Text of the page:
Our racial prejudices, the ones that we heard the older people in our family say, the racial jokes about Mexicans without regard for Latino and Hispanic ancestry that isn’t just from one country, or about Chinese or the Koh-reeans to the Aa-rabs, they all inform our worldview. The offspring of these people are forced to navigate murky social waters seeing as how this society becomes more and more pluralistic, it could easily make going to a diverse high school even more challenging if being raised in a household where a certain ethnic group or nationality is constantly looked down upon for everything.
That being said, I’ll never forget a conversation in high school either my sophomore or junior year of high school in which a classmate, black and male made a comment about a teacher he wasn’t too fond of and he said “She got WWS.” Naturally, I asked “What’s WWS?” and he responded “White woman syndrome,” to which I burst out into spontaneous laughter. I immediately got the joke. There was no need to explain what he meant by it; it was already understood. In that moment at the turn of the millennium, two young black men, me from the South Side of Chicago and he from the West Side shared a moment that spoke volumes.
For us, even at the age of 15 or 16, we knew what it meant to be black and a male in a public high school in an urban city. Our parent had already given us pointers on safety when riding the L at night from a late night band concert at school or something, and I’m sure his mother, like mine, had given us more than one pointer about how to avoid suspicion when riding CTA. I’ll never forget in 8th grade my mother telling me to watch myself because people think I’m older because of my size. And she was right. At 14 and 15, I was always assumed to be 16 or 17 because of my height. (To the point, I notice myself doing it now, the larger the young person, you automatically assume they’re older.)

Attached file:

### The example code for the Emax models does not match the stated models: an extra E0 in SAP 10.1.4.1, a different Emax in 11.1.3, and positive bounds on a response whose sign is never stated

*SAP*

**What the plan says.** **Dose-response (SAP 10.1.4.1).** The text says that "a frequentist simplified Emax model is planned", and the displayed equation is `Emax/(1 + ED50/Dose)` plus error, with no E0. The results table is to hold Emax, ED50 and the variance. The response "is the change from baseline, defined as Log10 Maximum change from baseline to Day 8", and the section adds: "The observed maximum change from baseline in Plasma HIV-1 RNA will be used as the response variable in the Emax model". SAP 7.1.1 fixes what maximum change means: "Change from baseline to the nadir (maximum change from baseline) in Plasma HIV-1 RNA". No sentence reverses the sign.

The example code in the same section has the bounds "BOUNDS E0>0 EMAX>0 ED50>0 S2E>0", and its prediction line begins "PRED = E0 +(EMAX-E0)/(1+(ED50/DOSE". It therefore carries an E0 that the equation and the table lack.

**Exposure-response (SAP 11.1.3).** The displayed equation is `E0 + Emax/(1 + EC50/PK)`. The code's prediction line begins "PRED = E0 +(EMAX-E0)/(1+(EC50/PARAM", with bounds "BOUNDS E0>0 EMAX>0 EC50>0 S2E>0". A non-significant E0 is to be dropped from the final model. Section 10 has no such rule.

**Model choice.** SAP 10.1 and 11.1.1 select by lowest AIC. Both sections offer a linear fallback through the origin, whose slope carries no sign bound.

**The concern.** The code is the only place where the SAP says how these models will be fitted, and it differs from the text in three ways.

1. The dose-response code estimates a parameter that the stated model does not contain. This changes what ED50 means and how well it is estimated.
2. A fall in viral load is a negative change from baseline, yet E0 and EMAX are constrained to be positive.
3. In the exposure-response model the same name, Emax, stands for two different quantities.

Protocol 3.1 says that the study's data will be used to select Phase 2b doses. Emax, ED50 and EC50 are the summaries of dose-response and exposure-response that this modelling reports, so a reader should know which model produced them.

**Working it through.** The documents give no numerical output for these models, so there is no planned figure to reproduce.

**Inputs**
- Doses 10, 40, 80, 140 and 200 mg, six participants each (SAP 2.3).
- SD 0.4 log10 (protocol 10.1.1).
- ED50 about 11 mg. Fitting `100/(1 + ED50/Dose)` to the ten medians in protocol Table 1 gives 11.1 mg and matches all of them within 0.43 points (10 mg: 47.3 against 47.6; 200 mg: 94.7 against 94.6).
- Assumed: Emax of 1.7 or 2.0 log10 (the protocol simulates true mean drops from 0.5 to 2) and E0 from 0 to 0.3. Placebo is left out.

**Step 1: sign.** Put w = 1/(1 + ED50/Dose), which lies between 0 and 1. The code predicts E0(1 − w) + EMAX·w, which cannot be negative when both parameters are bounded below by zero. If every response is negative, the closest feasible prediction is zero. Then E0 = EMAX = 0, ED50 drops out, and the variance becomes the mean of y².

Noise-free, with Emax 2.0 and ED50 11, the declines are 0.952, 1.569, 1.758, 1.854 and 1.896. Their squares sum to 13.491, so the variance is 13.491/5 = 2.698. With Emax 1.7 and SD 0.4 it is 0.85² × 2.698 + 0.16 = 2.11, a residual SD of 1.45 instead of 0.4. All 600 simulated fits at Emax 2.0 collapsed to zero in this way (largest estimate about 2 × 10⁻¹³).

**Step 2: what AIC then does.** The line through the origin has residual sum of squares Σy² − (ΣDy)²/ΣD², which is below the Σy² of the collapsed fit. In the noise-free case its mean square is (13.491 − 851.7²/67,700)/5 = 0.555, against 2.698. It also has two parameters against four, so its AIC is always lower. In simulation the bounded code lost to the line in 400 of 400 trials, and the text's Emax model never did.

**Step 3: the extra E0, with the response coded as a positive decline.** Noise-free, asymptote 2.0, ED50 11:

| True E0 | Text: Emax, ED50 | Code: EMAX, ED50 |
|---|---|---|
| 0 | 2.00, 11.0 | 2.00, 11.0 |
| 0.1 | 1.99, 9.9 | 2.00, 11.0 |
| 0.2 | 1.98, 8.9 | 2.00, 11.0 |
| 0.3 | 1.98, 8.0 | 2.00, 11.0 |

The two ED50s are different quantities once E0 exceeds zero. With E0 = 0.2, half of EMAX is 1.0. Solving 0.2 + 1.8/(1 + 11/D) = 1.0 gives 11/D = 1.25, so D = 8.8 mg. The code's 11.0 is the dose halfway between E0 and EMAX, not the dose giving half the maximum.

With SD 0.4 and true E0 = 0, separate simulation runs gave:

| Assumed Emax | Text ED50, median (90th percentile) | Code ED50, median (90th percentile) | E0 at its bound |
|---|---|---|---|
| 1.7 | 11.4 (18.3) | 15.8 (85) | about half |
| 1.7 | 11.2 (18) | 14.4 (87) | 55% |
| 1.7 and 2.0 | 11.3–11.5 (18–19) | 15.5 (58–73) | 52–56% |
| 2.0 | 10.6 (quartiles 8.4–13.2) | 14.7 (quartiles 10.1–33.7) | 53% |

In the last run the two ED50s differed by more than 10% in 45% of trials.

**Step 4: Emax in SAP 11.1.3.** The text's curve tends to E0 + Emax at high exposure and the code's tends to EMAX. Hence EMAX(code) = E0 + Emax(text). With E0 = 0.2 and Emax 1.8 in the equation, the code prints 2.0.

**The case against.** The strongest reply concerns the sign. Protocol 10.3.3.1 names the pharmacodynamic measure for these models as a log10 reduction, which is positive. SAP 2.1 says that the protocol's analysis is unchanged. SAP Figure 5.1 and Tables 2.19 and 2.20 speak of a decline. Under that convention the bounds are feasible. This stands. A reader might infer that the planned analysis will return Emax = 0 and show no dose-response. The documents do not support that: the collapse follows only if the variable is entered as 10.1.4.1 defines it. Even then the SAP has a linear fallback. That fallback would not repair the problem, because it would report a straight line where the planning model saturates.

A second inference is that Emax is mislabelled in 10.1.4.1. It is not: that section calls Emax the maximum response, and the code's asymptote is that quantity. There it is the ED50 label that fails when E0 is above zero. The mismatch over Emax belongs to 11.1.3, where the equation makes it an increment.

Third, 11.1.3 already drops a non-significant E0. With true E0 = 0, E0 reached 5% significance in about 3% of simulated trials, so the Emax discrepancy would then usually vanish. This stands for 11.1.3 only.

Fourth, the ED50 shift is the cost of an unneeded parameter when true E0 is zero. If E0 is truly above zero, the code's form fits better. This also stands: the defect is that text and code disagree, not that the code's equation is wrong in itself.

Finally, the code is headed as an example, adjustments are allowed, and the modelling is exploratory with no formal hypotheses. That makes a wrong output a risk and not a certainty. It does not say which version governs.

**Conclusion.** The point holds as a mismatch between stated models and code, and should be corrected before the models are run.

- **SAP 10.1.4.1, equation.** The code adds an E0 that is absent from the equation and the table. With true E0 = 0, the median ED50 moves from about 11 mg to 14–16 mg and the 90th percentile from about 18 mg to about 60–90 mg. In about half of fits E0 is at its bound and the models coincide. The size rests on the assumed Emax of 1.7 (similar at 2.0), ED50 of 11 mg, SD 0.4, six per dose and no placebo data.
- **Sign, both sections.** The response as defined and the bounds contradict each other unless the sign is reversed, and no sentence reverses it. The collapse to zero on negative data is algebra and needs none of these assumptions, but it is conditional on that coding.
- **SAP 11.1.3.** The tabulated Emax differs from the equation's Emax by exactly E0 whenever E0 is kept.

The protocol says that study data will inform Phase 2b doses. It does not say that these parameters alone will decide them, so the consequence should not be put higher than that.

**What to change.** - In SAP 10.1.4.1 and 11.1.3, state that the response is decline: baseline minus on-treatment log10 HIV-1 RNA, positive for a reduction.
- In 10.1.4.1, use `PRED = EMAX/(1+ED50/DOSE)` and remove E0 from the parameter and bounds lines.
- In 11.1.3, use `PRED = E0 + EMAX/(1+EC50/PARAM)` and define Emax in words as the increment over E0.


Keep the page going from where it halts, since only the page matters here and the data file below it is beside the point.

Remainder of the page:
What it also meant was that, at 13 I remember walking downtown on the bus and the first time I observed a white woman clutching her purse on the opposite side of her body as I passed her–and that was a pivotal moment for me. I asked myself would she have done that if I had been white. Now granted I was raised in a household where my skin color was affirmed and I never once had a feeling of disgust about being black as a result of it, but it did color my impressions of race relations moving forward. And more specifically, it did lay a ground work for this concept of white female privilege.
I specifically say white female privilege because images of white femaleness are indeed specific to that gender and that ethnicity, particularly in pop culture. I grew up hearing my mother speak with disdain about the movie “G.I. Jane” and probably why I’ve never seen it till this day. My mother dismissed the movie saying to the fact that aside from it being unrealistic it was something to uplift white women. And of course my mother said this as a black woman. At the time, in 1997, how often did movies starring black women with this almost supernatural ability ever get showcased?
For me, growing up in the 1990s, these movies of white female supernaturalistic powers over blacks has been a dominate image in the media. Let’s not forget movies like “Dangerous Minds” which in a sense showed that it took a white woman to get the ghetto children under control. And oddly enough, movies like this have been played out more than once, lest we forget the exact same meme resurfaced again with the movie “Freedom Writers.” Most recently, this sentiment fueled some criticism when Sandra Bullock starred in the movie “Blind Side” even though it was based on real events.
Perception wise, it fuels this image of white women as the oft-times savior for the “darker” race. I don’t speak in intentional hyperbole by saying “darker” race, but rather I use the stark term to illuminate the gap between distance analogies and proximate truths. White women will never have to worry about the fear of being pulled over for driving while black that black men feel every time a cop car is found sitting squarely in their rearview mirror. Images in pop culture show white women as being plucky or being the inquisitive ones that can “identify” with the plight of the ethnic underclass based on their womanhood. It was even this same criticism that the movie “The Help” came under as well.